Other classes of lipid-lowering drugs: Colestipol drug interaction studies have not been conducted with HMG-CoA reductase inhibitors (i.e. lovastatin, simvastatin, etc.) or with probucol. However, clinical studies indicate that the cholesterol-lowering effects of colestipol and HMG-CoA reductase inhibitors are additive; therefore a clinically significant drug interaction is unlikely. Other drug interaction studies have been conducted with cholestyramine (another bile acid sequestrant) and various HMG-CoA reductase inhibitors. Cholestyramine significantly reduced the bioavailability of fluvastatin and pravastatin when the HMG-CoA reductase inhibitor was given 1 hour before and up to 4 hours after the cholestyramine dose. However, in clinical studies cholestyramine and HMG-CoA reductase inhibitors had additive cholesterol-lowering effects. The relevance of these cholestyramine drug interaction findings to colestipol is unknown.
Drug Interactions with Other Drugs: Antibiotics: When co-administered, colestipol significantly reduced the bioavailability of penicillin G (Cmax reduced 79%, AUC reduced 84%) and tetracycline (Cmax reduced 52% and AUC reduced 59%). Colestipol had little effect on clindamycin bioavailability.
Anticoagulants: Colestipol had little effect on the bioavailability of warfarin sodium or phenprocoumon.
Anticonvulsants: Colestipol had little or no effect on the bioavailability of phenytoin or carbamazepine.
Antihypertensives: Repeated doses of colestipol given prior to a single dose of propranolol have been reported to decrease propranolol absorption. However, in a follow-up study involving healthy volunteers, single dose administration of colestipol and propranolol, twice-a-day administration for 5 doses of both agents, did not affect the extent of propranolol absorption, but had a small yet statistically significant effect on its rate of absorption. The time to reach maximum concentration was delayed approximately 30 minutes. Therefore, patients on propranolol should be observed when colestipol is either added or deleted from a therapeutic regimen. The effects on the absorption of other beta-blockers have not been determined. Colestipol had little effect on the bioavailability of methyldopa.
Anti-inflammatory Agents: Colestipol had little effect on the bioavailability of ASA.
Cardiac Glycosides: Particular caution should be exercised with digitalis preparations because there are conflicting results about the effects of colestipol on the bioavailability of digoxin and digitoxin in clinical and animal studies. In a single-dose, crossover study in healthy volunteers, the Cmax and AUC of digoxin did not differ when digoxin was co-administered with colestipol vs. when digoxin was given alone (Cmax was 118% and AUC was 97% of the values determined with digoxin alone). Since the potential for binding of digoxin and digitoxin to colestipol may exist, the serum digoxin and digitoxin levels should be monitored during periods of administration or discontinuation of colestipol products.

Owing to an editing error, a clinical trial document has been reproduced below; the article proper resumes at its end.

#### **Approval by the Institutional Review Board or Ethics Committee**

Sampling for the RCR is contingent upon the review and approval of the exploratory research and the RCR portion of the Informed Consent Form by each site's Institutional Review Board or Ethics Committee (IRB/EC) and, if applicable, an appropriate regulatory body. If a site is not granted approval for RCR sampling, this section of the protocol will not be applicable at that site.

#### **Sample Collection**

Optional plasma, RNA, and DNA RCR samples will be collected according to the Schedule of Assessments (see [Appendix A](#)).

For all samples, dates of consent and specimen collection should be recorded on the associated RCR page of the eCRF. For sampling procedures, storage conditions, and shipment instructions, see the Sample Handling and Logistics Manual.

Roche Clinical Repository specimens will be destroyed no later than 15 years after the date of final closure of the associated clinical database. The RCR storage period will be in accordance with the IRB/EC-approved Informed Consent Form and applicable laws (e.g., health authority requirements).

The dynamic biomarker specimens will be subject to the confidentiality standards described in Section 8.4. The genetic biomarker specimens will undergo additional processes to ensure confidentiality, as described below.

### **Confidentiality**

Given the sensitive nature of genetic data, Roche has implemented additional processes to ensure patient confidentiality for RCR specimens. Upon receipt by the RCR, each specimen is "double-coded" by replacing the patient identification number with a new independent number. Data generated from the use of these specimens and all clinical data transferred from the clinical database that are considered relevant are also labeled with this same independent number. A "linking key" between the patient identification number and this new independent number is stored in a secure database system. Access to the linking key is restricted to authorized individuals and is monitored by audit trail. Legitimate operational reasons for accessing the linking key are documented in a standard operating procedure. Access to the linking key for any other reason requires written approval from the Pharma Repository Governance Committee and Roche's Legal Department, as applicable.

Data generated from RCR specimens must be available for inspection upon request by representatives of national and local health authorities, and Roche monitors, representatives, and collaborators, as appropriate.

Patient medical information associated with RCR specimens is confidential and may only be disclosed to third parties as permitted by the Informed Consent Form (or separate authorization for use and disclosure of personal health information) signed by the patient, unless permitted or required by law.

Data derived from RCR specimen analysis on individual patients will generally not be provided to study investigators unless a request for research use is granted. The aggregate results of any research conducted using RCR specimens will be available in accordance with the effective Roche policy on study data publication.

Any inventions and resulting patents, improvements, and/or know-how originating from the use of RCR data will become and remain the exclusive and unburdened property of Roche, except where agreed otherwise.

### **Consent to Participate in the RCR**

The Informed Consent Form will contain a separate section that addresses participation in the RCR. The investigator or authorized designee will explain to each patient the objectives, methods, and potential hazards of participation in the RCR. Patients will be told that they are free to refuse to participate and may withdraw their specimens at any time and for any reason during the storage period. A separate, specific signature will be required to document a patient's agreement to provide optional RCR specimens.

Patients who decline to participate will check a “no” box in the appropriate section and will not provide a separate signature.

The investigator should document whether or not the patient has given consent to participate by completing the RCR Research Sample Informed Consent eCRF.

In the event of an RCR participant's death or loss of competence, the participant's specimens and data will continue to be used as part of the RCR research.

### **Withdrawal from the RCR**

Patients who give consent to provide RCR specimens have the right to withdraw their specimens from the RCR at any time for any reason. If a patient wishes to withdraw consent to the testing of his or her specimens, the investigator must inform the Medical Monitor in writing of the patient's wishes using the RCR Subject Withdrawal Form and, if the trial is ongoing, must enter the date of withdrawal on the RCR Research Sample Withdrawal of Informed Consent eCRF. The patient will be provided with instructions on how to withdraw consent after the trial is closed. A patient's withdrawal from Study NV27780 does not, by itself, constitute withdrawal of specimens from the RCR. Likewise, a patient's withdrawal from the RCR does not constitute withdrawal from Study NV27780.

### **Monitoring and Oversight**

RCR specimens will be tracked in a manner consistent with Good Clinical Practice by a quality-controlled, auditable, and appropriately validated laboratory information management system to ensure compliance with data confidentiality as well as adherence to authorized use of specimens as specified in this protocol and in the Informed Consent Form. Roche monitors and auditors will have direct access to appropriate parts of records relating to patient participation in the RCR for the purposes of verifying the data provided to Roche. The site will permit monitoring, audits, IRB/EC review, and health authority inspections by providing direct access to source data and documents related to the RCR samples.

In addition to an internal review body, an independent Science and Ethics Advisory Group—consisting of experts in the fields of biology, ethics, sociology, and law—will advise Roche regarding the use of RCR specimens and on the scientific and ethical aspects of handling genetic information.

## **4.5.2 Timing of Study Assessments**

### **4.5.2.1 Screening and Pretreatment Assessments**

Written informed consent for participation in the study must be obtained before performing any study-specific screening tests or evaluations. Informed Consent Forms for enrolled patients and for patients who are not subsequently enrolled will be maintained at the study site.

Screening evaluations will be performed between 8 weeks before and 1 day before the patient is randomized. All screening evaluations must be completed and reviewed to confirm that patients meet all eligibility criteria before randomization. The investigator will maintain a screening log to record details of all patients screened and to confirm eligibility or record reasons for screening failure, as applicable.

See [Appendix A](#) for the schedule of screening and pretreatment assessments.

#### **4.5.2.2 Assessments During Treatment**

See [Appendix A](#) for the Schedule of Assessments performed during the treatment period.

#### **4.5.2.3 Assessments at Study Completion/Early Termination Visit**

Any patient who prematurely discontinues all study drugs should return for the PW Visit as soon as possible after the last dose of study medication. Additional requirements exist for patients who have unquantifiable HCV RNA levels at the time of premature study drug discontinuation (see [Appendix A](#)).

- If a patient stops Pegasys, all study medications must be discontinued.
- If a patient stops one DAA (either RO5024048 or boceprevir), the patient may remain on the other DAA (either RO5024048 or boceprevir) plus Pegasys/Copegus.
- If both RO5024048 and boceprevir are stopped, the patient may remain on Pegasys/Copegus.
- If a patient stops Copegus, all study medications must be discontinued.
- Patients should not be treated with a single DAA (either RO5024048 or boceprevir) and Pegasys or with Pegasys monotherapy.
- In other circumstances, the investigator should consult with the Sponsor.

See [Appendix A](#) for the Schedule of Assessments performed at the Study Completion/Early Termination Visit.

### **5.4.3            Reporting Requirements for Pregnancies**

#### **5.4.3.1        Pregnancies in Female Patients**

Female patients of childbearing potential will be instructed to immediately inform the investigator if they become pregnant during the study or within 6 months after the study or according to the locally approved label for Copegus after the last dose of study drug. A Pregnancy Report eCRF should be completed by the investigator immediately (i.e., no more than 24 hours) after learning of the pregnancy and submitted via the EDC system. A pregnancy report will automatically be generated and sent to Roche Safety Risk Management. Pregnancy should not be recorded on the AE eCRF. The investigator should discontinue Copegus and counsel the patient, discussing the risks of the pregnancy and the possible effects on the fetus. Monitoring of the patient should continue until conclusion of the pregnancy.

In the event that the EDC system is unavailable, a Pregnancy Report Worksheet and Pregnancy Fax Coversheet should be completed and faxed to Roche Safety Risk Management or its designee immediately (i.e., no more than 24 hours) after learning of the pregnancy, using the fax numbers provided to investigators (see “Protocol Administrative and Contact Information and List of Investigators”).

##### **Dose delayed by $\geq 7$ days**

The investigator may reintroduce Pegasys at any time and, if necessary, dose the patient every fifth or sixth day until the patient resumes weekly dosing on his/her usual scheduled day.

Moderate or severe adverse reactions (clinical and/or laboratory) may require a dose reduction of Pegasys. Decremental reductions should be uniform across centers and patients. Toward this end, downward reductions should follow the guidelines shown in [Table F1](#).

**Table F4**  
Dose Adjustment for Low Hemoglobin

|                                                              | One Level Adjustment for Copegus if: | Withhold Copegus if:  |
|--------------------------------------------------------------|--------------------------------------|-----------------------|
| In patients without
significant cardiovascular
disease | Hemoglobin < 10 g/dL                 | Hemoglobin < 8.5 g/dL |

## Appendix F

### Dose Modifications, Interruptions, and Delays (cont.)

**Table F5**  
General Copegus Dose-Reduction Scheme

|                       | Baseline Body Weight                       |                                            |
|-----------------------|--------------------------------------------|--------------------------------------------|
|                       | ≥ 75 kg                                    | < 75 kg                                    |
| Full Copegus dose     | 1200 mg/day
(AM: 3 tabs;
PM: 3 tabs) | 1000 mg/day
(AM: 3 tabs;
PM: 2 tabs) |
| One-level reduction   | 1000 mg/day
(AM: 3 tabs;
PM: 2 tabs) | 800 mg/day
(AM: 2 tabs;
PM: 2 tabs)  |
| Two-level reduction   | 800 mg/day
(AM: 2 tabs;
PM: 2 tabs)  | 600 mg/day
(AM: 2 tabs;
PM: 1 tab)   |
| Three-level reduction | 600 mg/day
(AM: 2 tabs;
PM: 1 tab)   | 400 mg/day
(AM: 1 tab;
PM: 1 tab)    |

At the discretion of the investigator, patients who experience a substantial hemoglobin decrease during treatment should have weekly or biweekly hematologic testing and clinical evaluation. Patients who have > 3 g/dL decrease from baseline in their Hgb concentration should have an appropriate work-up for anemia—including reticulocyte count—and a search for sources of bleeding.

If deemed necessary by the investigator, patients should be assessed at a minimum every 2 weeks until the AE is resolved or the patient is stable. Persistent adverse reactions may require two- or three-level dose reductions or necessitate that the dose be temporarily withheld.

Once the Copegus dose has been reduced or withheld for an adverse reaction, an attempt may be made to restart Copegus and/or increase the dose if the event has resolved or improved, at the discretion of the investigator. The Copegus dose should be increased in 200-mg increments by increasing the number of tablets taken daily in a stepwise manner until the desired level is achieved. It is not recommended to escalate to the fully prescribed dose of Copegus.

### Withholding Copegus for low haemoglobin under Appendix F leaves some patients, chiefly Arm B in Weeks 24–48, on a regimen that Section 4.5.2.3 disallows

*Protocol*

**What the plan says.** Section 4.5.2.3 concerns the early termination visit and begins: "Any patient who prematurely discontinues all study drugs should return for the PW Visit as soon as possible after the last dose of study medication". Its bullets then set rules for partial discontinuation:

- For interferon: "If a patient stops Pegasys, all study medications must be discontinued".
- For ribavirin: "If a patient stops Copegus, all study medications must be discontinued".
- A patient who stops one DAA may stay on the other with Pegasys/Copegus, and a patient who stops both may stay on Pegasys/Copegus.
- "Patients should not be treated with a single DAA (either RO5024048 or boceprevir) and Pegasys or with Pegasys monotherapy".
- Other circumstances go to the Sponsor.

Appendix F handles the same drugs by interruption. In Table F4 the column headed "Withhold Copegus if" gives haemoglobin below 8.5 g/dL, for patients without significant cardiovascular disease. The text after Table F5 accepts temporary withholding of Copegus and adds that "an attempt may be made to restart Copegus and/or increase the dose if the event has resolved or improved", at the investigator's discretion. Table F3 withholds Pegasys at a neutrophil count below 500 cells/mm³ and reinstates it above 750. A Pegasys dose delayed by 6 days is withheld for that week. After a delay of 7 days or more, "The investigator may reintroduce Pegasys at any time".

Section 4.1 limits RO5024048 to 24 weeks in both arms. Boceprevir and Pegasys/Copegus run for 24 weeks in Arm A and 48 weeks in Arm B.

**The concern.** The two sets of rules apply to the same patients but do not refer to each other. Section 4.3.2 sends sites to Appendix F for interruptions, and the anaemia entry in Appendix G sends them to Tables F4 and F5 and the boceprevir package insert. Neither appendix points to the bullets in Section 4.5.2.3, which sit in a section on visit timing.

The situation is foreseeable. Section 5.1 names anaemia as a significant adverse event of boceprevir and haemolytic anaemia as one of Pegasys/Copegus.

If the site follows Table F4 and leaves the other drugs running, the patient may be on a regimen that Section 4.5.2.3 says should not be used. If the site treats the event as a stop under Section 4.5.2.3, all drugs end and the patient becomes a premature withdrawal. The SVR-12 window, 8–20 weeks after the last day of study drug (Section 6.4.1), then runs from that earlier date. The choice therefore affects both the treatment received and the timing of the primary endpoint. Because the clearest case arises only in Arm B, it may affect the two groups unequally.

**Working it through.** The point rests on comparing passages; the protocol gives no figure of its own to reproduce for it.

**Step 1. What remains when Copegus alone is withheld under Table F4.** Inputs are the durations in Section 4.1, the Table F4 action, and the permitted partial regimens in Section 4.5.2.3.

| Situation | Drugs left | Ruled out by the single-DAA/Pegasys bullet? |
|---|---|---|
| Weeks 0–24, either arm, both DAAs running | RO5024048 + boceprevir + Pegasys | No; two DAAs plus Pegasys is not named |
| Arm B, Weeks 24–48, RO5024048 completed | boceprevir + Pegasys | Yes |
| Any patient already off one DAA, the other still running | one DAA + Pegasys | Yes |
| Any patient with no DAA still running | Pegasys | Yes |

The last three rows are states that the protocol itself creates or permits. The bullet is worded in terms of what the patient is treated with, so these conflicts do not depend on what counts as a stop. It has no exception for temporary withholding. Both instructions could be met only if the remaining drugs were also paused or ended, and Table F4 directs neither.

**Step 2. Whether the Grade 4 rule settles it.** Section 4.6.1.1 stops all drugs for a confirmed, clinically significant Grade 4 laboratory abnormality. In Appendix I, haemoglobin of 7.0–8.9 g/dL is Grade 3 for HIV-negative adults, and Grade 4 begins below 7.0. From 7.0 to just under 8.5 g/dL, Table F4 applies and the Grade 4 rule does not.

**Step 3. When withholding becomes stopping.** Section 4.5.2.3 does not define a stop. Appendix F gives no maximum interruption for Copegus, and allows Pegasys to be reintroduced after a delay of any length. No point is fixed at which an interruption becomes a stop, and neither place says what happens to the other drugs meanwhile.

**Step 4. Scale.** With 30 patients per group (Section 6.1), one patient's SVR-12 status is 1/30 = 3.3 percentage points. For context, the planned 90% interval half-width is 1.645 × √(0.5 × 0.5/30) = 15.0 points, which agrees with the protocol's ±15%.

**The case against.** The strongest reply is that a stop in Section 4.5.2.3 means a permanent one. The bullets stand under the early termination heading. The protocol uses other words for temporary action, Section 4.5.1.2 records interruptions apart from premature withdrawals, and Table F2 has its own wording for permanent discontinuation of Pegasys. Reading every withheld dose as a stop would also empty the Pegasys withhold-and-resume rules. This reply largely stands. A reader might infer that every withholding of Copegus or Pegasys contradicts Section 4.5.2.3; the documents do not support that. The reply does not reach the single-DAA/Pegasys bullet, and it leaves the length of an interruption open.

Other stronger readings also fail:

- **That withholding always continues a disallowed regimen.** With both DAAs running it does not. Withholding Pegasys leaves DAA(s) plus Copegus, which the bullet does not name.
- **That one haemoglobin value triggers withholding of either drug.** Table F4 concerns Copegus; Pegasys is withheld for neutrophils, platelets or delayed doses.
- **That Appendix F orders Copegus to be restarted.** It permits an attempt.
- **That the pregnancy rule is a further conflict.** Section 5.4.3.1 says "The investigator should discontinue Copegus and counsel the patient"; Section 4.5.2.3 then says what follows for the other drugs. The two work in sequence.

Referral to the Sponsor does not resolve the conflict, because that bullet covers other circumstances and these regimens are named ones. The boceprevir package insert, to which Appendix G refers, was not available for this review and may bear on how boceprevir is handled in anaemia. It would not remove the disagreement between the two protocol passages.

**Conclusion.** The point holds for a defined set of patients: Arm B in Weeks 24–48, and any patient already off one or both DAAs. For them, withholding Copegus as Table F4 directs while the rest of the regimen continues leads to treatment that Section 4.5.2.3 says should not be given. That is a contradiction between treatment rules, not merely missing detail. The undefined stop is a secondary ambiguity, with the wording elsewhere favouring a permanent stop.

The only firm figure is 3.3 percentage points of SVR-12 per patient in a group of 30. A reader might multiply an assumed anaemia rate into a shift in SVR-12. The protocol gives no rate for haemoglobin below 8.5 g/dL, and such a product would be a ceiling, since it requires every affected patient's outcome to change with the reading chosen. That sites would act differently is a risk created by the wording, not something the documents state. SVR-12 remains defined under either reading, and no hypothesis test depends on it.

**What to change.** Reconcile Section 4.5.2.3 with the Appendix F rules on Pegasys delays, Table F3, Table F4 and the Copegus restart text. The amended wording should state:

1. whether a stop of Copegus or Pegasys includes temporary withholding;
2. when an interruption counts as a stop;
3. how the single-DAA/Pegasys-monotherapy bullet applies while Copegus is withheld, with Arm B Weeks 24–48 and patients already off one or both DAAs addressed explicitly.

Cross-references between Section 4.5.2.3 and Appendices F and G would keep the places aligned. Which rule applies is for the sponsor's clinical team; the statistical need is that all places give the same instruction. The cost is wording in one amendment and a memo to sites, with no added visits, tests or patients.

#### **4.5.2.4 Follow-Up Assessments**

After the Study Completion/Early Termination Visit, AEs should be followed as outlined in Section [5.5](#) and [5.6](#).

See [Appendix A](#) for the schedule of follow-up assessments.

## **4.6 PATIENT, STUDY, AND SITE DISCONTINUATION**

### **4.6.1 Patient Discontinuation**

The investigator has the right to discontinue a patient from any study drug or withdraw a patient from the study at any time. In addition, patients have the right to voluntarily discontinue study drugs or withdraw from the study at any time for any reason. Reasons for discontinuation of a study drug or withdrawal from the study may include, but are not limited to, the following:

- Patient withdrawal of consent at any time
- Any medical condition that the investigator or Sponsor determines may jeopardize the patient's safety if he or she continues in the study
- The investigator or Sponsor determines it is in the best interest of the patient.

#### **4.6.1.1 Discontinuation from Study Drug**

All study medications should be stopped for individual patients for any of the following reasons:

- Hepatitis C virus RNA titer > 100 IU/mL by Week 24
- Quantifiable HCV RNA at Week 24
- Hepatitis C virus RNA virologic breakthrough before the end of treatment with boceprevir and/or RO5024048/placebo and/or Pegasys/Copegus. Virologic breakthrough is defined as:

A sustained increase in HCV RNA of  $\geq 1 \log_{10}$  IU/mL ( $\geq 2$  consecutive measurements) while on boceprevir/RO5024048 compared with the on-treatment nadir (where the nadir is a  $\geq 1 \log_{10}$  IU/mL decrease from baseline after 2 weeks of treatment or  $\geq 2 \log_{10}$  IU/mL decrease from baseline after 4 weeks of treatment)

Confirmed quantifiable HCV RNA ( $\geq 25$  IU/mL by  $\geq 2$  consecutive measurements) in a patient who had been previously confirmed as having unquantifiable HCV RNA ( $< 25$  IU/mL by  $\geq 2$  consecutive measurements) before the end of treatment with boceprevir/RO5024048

Diuretics: Colestipol significantly lowered the bioavailability of hydrochlorothiazide (Cmax reduced 14%, 24-hour urinary excretion reduced 31%), chlorothiazide (urinary excretion reduced 58%) and furosemide (Cmax reduced 86%, AUC reduced 79%).
Hypoglycemic Agents: Colestipol had little effect on the bioavailability of tolbutamide.
Nonmedicinal Ingredients: 1) Silicon Dioxide: The granules and the tablets contain silicon dioxide that can adversely influence patients with irritable bowel syndrome, diverticulosis and diverticulitis. 2) Aspartame: The orange granules contain aspartame. Phenylketonurics are sensitive to the phenylalanine in aspartame.
Adverse Reactions: The most frequently encountered adverse effects in clinical trials with colestipol products are gastrointestinal. Constipation is the major single complaint and at times is severe and occasionally accompanied by fecal impaction. Hemorrhoids may be aggravated. Most instances of constipation are mild, transient and controlled with standard treatment. See Precautions for recommendation on how to minimize constipation side effect. Predisposing factors for most complaints of constipation are high dose and increasing age (more than 60 years of age).
Less frequent gastrointestinal complaints are abdominal discomfort (abdominal pain and cramping), bloating, flatulence, indigestion, heartburn, nausea, vomiting, diarrhea and loose stools.
Peptic ulceration, gastrointestinal irritation and bleeding, cholecystitis and cholelithiasis have been rarely reported and are not necessarily drug related. Bleeding hemorrhoids and blood in the stool have been infrequently reported.
Other rarely reported adverse reactions include rash, urticaria, dermatitis, muscle and joint pains, arthritis, headache, dizziness, anxiety, vertigo, drowsiness, anorexia, fatigue, weakness, and shortness of breath.
Transient and modest elevations of AST, ALT and serum alkaline phosphatase were infrequently observed in patients treated with colestipol.
During initial registration studies for the granules, adverse reactions occurring at a frequency of 0.1% or more are listed by body system as follows:
Gastrointestinal: (10%): constipation; (1 to 5%): abdominal pain and distension, belching, flatulence, nausea, vomiting, diarrhea; (0.1 to 1%): peptic ulceration, gastrointestinal irritation and bleeding, cholecystitis, cholelithiasis.
Hypersensitivity: (0.1 to 1%): urticaria, dermatitis.
Musculoskeletal: (0.1 to 1%): muscle and joint pains, arthritis.